Your Hiring Assessments Could Get You in Trouble
Hiring assessments can be a slippery slope for employers, especially when they rule out protected employees and create disparate impact. Upstate Niagara Cooperative learned this the hard way, agreeing to pay $1.35 million to settle a suit brought by a female job applicant. At issue was a hiring exam that required applicants to lift a 50-pound crate, leading the company to hire 155 men and only five women between 2008 and 2014.
Other assessments, like the popular Minnesota Multiphasic Personality Inventory (MMPI), can also be risky if they’re not designed for the population being assessed (the MMPI is a clinical diagnostic tool but is often used to screen job applicants). What other risks are out there, and how can employers ensure they’re not running afoul of anti-discrimination laws?
Ensure the Test Has Predictive Validity
“The potential that these tools could have a discriminatory impact on certain protected classes of individuals has been the major concern related to assessment tools,” says Peter Cassat, a labor and employment attorney with Culhane Meadows in Washington, D.C. This has become increasingly true as the use of technology—including the use of artificial intelligence (AI)—has grown. AI is not free from bias and may perpetrate biases that exist in the hiring process.
It’s important for employers to ensure at the outset that any assessment they are using has predictive validity, which means that it is measuring knowledge, skills, and abilities that are directly relevant to the job they’re trying to fill.
Jamie Winter is vice president of talent acquisition at APTMetrics, an HR consulting firm in Darien, Connecticut.
“Does the assessment predict job performance and turnover in new hires in the short term and other metrics in the long term—customer satisfaction, sales, revenue, etc.?” Winter asks. “The risk here is wasting time and effort in using a tool that doesn't work, resulting in lower-quality candidates making it to the next step in the hiring process or being hired.”
Organizational psychologist Katy Caselli says, “Most companies get in trouble using selection assessments off the shelf… or even a purchased math or reading test.”
Caselli, founder and president of workforce development firm Building Giants in Petaluma, California, has worked extensively in preparing validated selection techniques in hiring.
Often, companies simply accept the test creator’s word that the test is proven valid.
“What they may not know is that they also need to do a validity study on their own group of test takers and gather evidence that the test predicts good performance, and that it does not discriminate against people from different genders, races, ages, etc.,” she explains.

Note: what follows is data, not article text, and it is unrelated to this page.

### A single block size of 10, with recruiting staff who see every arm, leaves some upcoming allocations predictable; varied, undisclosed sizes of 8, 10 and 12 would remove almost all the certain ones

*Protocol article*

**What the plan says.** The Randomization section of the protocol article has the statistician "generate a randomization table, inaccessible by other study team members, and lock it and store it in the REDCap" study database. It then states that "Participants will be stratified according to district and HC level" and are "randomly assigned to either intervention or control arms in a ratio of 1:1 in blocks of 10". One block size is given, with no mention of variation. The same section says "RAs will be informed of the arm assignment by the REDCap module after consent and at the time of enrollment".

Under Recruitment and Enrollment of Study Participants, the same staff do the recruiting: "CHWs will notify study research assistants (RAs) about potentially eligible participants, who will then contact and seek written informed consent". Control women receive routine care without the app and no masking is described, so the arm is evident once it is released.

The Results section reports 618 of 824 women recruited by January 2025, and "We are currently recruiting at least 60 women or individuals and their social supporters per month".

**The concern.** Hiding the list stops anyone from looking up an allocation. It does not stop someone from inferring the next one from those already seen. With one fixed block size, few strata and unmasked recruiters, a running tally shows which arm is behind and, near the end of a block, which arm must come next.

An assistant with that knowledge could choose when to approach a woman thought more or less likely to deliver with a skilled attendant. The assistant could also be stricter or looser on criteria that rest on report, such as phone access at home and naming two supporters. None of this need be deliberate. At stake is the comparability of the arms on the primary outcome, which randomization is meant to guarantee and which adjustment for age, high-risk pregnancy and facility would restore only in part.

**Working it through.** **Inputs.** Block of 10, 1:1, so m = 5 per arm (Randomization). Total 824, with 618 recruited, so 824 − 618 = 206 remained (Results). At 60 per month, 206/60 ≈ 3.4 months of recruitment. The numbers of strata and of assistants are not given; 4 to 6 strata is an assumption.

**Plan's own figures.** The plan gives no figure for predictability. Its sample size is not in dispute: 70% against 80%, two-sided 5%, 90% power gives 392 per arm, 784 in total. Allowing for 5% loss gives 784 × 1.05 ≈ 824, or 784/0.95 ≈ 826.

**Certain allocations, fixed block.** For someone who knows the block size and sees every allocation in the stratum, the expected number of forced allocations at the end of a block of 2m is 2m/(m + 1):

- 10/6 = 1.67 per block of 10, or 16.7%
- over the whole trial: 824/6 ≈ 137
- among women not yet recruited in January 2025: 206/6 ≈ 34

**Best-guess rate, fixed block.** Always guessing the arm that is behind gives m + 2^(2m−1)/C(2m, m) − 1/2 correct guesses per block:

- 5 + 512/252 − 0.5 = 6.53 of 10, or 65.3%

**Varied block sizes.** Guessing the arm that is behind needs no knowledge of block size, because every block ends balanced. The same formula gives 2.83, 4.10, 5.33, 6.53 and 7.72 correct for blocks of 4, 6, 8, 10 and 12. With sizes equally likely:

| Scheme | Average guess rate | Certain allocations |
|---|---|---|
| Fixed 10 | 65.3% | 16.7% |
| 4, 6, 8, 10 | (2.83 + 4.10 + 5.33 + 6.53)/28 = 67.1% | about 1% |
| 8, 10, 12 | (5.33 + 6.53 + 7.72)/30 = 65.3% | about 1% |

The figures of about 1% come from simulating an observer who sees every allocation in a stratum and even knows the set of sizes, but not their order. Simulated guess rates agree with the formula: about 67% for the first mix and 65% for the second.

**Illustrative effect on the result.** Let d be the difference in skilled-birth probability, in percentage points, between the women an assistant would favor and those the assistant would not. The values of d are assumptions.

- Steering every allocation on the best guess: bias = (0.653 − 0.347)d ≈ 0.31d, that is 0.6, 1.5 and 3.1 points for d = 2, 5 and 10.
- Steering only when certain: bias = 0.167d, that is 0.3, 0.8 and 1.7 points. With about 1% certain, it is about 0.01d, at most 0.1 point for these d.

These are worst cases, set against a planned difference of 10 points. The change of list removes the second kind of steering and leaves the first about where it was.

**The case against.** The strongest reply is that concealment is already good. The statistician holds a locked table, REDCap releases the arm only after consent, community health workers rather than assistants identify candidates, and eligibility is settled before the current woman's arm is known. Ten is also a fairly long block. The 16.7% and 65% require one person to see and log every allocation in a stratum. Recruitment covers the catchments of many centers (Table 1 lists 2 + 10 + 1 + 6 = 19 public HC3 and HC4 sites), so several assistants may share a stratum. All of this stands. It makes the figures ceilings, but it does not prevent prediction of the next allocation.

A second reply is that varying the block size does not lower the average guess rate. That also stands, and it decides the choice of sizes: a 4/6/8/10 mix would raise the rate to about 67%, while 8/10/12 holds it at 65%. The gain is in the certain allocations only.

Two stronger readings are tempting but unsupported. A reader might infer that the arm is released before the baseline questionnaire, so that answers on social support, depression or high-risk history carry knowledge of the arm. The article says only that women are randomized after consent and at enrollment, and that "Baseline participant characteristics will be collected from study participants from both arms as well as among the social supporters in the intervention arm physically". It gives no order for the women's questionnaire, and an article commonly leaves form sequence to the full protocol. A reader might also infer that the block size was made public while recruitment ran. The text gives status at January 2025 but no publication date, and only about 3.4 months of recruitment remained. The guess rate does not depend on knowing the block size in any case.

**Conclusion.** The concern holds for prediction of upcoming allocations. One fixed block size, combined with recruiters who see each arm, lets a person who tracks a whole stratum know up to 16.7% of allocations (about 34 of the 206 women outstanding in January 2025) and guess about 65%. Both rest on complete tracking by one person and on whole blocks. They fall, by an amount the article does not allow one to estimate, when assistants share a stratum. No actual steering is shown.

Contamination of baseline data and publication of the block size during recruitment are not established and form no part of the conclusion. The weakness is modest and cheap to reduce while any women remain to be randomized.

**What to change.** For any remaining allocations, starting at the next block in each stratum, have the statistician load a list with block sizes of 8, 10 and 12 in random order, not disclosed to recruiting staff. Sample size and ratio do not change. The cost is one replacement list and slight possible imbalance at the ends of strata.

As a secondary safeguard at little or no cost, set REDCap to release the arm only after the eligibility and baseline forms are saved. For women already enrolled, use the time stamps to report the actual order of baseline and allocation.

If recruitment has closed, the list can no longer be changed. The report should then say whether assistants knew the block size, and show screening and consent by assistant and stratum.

Culhane Meadows’ Cassat says employers have to thoroughly understand the tools they use and not rely on vendors’ assurances. The employer, after all, is on the hook if the tool proves to be discriminatory in any way.
“From the employer's perspective, the fact that [an assessment] is through a technology that is supposed to be neutral is not a defense as to whether a hiring practice has a discriminatory impact,” he says.
The likelihood of a tool being considered discriminatory is higher if what the tool measures has nothing to do with the performance of the job duties.
Ensure Assessments Are Bias-Free
Employers must also remember, as they test the validity of their assessments, to ensure that tests are free from bias, Winter, of APTMetrics, says.
“There are legal risks, with associated financial repercussions, with using assessments that adversely impact protected classes,” he adds. There is also potential for negative media coverage of a company's hiring practices, which can damage employer brand.
Orin Davis is an industrial and organizational (I/O) psychologist and the principal consultant with the Quality of Life Laboratory in New York City. He consults with companies on hiring strategies, culture, innovation, and employee well-being.
“The main trick…is to ensure that whatever assessments you use are directly related to the day-to-day tasks that people will be doing on the job,” he says.
In the Upstate Niagara Cooperative case, for instance, can an employee do the job without being able to lift a 50-pound crate? “If so, it's an inappropriate test,” Davis says.
“Employers should assume that any personality test of any kind—including AI facial analysis—is a liability, regardless of its supposed predictive validity,” he adds. “Situational judgment tests can be helpful if they are well-designed, but they usually aren’t.”
Well-designed assessments, he says, need to be custom-made for the company and evaluated carefully by a trained I/O psychologist.
Cassat suggests also considering any potential discriminatory impact an assessment may have. Candidates with a disability may be particularly at risk, he says “for example, people who might have English as a second language, or who have some type of hearing or speech impairment.” How might these and other factors impact candidates’ abilities to perform well on the assessments you’re using?
Cassat points to employers’ insurance policies as an important area of focus. He says employers should think through the agreements they have with the providers of recruiting tools and platforms, and make sure their policies are up-to-date with their current practices to help minimize risk.
Yes, assessments can play an important role in offering evidence that a candidate has the potential to be effective in a specific role. It’s important, though, for HR leaders and hiring managers to be aware of the potential for risk, and to use these assessments only when they are confident—and can demonstrate—that the tests actually measure competencies associated with performing the requirements of the job.
Lin Grensing-Pophal is a freelance writer in Chippewa Falls, Wisconsin.
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